It’s Breast Cancer Awareness month – and Hutt Valley DHB wants your help to save lives.
Breast cancer is the most common cancer affecting New Zealand women. Regular mammograms can find breast cancer early, leading to effective treatment before it spreads. Yet many women put breast screening off.
By encouraging someone you love to make a breast screening appointment, you can play your part. We’re fortunate to have a clinic right next to Hutt Hospital, offering free mammograms every two years to women aged 45-69.
Phone BreastScreen Aotearoa on 0800 270 200 or visit www.timetoscreen.nz for more information about breast screening.
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From global influences to home-made comfort, see the hot trends in home textiles.
We may not be able to hop on an airplane any time soon to explore the world but that doesn’t mean we can’t bring home a taste of the exotic – and hang it on the windows or wrap it around our sofas.
Global influences in home textiles are varied with two or three strong looks emerging. One is the traditional block print where basic geometric prints in robust colours are placed onto highly textured base cloth to create an antiqued effect.
There is a tribal nature to these designs echoing patterning from Africa and South America. Turkish influences are also appearing with ottoman-style motifs in faded and antiqued looking colourways.
Says Annie Moir from Mokum: “We see design influences from Asia, the Middle East and Africa working together for cultural fluidity and a celebration of the world’s global heritage. This includes a fresh take on Japan’s rich and sophisticated decorative history.”
Hannah Irvine from Warwick Fabrics says that global influences have always been to the fore, but now more than ever when travel is not possible.
“Our collections in the second half of 2020 draw from traditional Moroccan and Middle Eastern patterns. These textiles are easily layered, encompass rich opulent textures and use warmer tones with solid contrasts. These combinations make for an extremely rich, layered interior.”
Jacqui McKenzie from Harvey Furnishings notes the crossover between the global and handcrafted trends, with handcrafted fabric textures like weaves, embroideries and cut-velvets in colour palettes inspired by traditional Indian dyes and spices: “These bring a global appreciation of traditional craftsmanship, while celebrating diversity.”
It’s taken over our fashion, and the 1970s retro look continues in our interiors with a resurgence of curvaceous furniture, arches in architecture and bold retro textiles in statement prints.
Alongside this comes a 1950s Hollywood glamour vibe. Says Hannah Irvine of Warwick Fabrics: “We’re calling the trend ‘rewind’. This theme has evolved from last year’s mid-century modern trends. We are seeing lots of 1920s influence in the patterns and palette of yesteryears designs.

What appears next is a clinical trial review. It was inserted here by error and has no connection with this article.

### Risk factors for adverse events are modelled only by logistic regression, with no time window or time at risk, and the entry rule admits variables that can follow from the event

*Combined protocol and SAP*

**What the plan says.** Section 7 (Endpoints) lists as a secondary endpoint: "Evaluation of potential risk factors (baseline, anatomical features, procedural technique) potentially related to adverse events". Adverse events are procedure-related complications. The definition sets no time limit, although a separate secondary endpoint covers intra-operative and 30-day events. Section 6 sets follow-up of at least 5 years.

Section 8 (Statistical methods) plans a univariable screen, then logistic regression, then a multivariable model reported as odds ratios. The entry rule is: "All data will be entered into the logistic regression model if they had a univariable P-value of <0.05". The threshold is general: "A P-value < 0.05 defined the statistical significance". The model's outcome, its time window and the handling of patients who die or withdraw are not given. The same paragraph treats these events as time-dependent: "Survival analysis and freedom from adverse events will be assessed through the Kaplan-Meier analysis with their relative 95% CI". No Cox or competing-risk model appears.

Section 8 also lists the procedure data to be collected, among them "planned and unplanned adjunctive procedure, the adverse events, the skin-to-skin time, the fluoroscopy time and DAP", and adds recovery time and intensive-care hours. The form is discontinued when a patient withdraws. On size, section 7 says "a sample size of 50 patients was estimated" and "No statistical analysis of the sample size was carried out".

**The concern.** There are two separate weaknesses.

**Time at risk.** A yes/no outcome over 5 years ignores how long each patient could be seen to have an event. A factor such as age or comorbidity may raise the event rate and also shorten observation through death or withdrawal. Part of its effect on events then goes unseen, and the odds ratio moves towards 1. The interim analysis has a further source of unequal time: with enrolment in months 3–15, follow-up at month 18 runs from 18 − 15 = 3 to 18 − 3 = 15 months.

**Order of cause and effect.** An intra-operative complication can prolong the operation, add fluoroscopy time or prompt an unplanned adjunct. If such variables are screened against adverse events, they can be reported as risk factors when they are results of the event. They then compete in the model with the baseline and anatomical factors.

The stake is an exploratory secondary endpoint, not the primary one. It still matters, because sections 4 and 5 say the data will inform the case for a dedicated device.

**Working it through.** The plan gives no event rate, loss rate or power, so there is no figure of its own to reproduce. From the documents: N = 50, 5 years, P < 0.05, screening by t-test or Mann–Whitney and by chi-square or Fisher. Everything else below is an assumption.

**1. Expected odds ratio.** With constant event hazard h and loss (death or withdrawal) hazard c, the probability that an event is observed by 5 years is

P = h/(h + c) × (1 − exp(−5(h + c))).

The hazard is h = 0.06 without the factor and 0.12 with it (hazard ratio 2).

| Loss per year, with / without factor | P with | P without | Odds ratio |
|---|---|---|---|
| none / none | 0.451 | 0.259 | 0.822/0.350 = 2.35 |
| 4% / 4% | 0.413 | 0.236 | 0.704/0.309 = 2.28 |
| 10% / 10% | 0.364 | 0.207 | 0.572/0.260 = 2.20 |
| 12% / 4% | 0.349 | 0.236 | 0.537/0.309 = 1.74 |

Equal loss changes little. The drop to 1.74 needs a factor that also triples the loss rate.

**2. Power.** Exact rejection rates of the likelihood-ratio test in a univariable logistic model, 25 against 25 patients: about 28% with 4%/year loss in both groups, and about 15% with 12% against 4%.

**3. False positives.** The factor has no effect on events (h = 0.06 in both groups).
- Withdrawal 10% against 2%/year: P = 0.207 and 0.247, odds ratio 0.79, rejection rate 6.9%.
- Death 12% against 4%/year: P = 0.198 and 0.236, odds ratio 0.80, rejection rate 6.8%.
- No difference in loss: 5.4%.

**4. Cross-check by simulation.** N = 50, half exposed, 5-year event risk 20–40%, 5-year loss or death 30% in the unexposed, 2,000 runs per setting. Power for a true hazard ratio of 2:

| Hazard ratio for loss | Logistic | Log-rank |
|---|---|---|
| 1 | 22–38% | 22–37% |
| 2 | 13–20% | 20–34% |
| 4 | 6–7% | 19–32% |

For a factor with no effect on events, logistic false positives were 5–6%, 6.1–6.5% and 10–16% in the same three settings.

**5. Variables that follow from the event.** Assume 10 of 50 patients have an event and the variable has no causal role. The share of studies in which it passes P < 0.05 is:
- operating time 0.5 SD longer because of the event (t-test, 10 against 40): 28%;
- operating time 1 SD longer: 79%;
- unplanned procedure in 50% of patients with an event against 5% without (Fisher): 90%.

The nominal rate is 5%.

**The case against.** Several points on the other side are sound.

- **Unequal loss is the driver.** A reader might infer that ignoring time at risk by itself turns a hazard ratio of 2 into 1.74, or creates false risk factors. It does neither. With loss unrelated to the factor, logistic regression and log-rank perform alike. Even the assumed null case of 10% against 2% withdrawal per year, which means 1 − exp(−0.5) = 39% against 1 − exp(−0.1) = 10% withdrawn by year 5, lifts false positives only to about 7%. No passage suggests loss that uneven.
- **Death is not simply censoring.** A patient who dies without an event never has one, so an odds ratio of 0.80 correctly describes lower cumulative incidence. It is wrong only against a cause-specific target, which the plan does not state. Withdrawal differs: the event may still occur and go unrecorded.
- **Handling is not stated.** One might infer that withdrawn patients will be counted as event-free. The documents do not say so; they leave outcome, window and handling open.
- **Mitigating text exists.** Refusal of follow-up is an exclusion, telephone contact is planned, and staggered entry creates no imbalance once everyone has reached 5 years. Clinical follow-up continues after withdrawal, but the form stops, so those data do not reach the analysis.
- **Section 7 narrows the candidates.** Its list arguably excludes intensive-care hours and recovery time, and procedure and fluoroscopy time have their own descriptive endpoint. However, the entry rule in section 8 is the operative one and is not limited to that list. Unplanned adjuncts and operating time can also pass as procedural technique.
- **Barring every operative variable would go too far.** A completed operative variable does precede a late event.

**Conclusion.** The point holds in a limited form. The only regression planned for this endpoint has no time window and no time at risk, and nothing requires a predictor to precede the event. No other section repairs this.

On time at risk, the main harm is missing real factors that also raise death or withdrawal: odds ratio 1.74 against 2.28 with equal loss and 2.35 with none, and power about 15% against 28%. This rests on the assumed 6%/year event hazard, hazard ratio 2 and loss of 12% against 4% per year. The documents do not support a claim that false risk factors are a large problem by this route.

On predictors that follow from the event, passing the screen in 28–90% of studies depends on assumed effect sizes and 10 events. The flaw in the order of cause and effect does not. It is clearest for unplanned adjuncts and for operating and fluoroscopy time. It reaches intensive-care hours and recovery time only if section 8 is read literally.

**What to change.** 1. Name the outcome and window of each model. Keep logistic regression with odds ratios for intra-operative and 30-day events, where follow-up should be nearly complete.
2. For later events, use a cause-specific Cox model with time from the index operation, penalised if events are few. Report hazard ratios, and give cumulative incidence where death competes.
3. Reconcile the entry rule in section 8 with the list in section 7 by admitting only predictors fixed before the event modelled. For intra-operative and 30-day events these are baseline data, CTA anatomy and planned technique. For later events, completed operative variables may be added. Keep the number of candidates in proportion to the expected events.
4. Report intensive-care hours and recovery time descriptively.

“The colours driving rewind include earthy warm browns, tan, ochre and mustard with teal-tinged blues and navy hues to offer a touch of contrast. Materials and texture playing their part in taking us to this theme include leather, suede, velvet, soft-touch chenille, warp knits, corduroy and boucle.”
Says Bolt of Cloth’s Suzannah Tonascia: “Just like fashion, interior trends are cyclic and inspired by other eras – we have been wearing a lot of 70s-inspired clothes and seeing those influences coming into our homes was always likely to follow. People like patterns and fabrics to make them feel good in their homes and the 70s was a really great carefree time – who wouldn’t want a bit of that rubbing off on your life today?”
Suzannah encourages us to have fun with the look: “My favourite use is as a roman blind. You don’t see much of the print when they are open during the day, but drop it down in the evening and it is like a piece of art – amazing.”
Handcrafted & homely
As we seek to return to simpler times, there’s a revival of traditional craft not only in personally making the craft but the influence on home interiors and textile constructions where natural material and traditional techniques are lovingly reinterpreted.
Replications of needlework, cross stitch, crochet and knitting are appearing. Fabrics are also folded and crushed to look handcrafted and irregular. Imperfection is encouraged.
According to Rhea Culliford of James Dunlop Textiles, this trend interconnects with two others, global and textural, with homespun-style fabrics, traditional textile techniques and colour palettes inspired from natural dyes.
Jessica Fitzgibbon of The Textile Company points to the reasoning behind the Invicta collection: “There’s a search for raw expression and valuable heritage. It’s a reflection of art and human science, preserved and enriched by resilient artists, people of other ages and different backgrounds, reuniting the knowledge and crafts of the past with skills of the future.”
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